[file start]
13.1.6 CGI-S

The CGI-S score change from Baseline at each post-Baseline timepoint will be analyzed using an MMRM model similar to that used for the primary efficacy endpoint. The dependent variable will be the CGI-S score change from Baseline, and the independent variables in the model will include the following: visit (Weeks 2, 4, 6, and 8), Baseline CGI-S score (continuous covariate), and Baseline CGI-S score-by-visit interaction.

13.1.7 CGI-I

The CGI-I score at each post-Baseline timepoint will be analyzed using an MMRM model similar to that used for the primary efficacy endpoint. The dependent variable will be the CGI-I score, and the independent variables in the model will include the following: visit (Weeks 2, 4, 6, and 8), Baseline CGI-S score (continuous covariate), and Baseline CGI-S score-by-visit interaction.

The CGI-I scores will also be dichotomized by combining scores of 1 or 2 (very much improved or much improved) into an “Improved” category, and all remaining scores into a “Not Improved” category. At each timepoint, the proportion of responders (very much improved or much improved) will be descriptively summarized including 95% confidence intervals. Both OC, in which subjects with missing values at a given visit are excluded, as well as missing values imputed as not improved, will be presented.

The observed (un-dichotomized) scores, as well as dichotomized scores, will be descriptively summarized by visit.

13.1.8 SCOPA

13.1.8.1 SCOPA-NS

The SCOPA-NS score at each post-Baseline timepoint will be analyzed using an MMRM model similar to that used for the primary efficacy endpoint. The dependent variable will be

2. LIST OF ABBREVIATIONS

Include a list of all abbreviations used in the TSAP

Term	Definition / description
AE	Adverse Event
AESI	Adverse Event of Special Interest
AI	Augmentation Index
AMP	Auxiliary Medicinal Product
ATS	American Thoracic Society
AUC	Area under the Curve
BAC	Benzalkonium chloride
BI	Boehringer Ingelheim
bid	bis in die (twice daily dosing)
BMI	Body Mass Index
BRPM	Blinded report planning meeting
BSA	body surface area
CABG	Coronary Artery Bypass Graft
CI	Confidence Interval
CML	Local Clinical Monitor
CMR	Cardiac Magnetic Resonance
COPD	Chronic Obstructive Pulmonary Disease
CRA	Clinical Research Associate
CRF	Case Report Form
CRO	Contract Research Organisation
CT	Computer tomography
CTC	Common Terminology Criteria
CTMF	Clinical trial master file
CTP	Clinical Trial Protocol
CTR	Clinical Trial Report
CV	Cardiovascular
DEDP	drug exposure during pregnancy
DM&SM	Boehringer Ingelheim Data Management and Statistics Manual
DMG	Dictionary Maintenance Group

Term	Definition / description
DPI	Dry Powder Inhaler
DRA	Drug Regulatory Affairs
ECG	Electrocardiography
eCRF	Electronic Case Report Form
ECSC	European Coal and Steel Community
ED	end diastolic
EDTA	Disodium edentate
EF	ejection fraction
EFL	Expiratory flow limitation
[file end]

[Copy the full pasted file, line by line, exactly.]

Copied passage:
13.1.6 CGI-S

The CGI-S score change from Baseline at each post-Baseline timepoint will be analyzed using an MMRM model similar to that used for the primary efficacy endpoint. The dependent variable will be the CGI-S score change from Baseline, and the independent variables in the model will include the following: visit (Weeks 2, 4, 6, and 8), Baseline CGI-S score (continuous covariate), and Baseline CGI-S score-by-visit interaction.

13.1.7 CGI-I

The CGI-I score at each post-Baseline timepoint will be analyzed using an MMRM model similar to that used for the primary efficacy endpoint. The dependent variable will be the CGI-I score, and the independent variables in the model will include the following: visit (Weeks 2, 4, 6, and 8), Baseline CGI-S score (continuous covariate), and Baseline CGI-S score-by-visit interaction.

The CGI-I scores will also be dichotomized by combining scores of 1 or 2 (very much improved or much improved) into an “Improved” category, and all remaining scores into a “Not Improved” category. At each timepoint, the proportion of responders (very much improved or much improved) will be descriptively summarized including 95% confidence intervals. Both OC, in which subjects with missing values at a given visit are excluded, as well as missing values imputed as not improved, will be presented.

The observed (un-dichotomized) scores, as well as dichotomized scores, will be descriptively summarized by visit.

13.1.8 SCOPA

13.1.8.1 SCOPA-NS

The SCOPA-NS score at each post-Baseline timepoint will be analyzed using an MMRM model similar to that used for the primary efficacy endpoint. The dependent variable will be

2. LIST OF ABBREVIATIONS

Include a list of all abbreviations used in the TSAP

Term	Definition / description
AE	Adverse Event
AESI	Adverse Event of Special Interest
AI	Augmentation Index
AMP	Auxiliary Medicinal Product
ATS	American Thoracic Society
AUC	Area under the Curve
BAC	Benzalkonium chloride
BI	Boehringer Ingelheim
bid	bis in die (twice daily dosing)
BMI	Body Mass Index
BRPM	Blinded report planning meeting
BSA	body surface area
CABG	Coronary Artery Bypass Graft
CI	Confidence Interval
CML	Local Clinical Monitor
CMR	Cardiac Magnetic Resonance
COPD	Chronic Obstructive Pulmonary Disease
CRA	Clinical Research Associate
CRF	Case Report Form
CRO	Contract Research Organisation
CT	Computer tomography
CTC	Common Terminology Criteria
CTMF	Clinical trial master file
CTP	Clinical Trial Protocol
CTR	Clinical Trial Report
CV	Cardiovascular
DEDP	drug exposure during pregnancy
DM&SM	Boehringer Ingelheim Data Management and Statistics Manual
DMG	Dictionary Maintenance Group

Term	Definition / description
DPI	Dry Powder Inhaler
DRA	Drug Regulatory Affairs
ECG	Electrocardiography
eCRF	Electronic Case Report Form
ECSC	European Coal and Steel Community
ED	end diastolic
EDTA	Disodium edentate
EF	ejection fraction
EFL	Expiratory flow limitation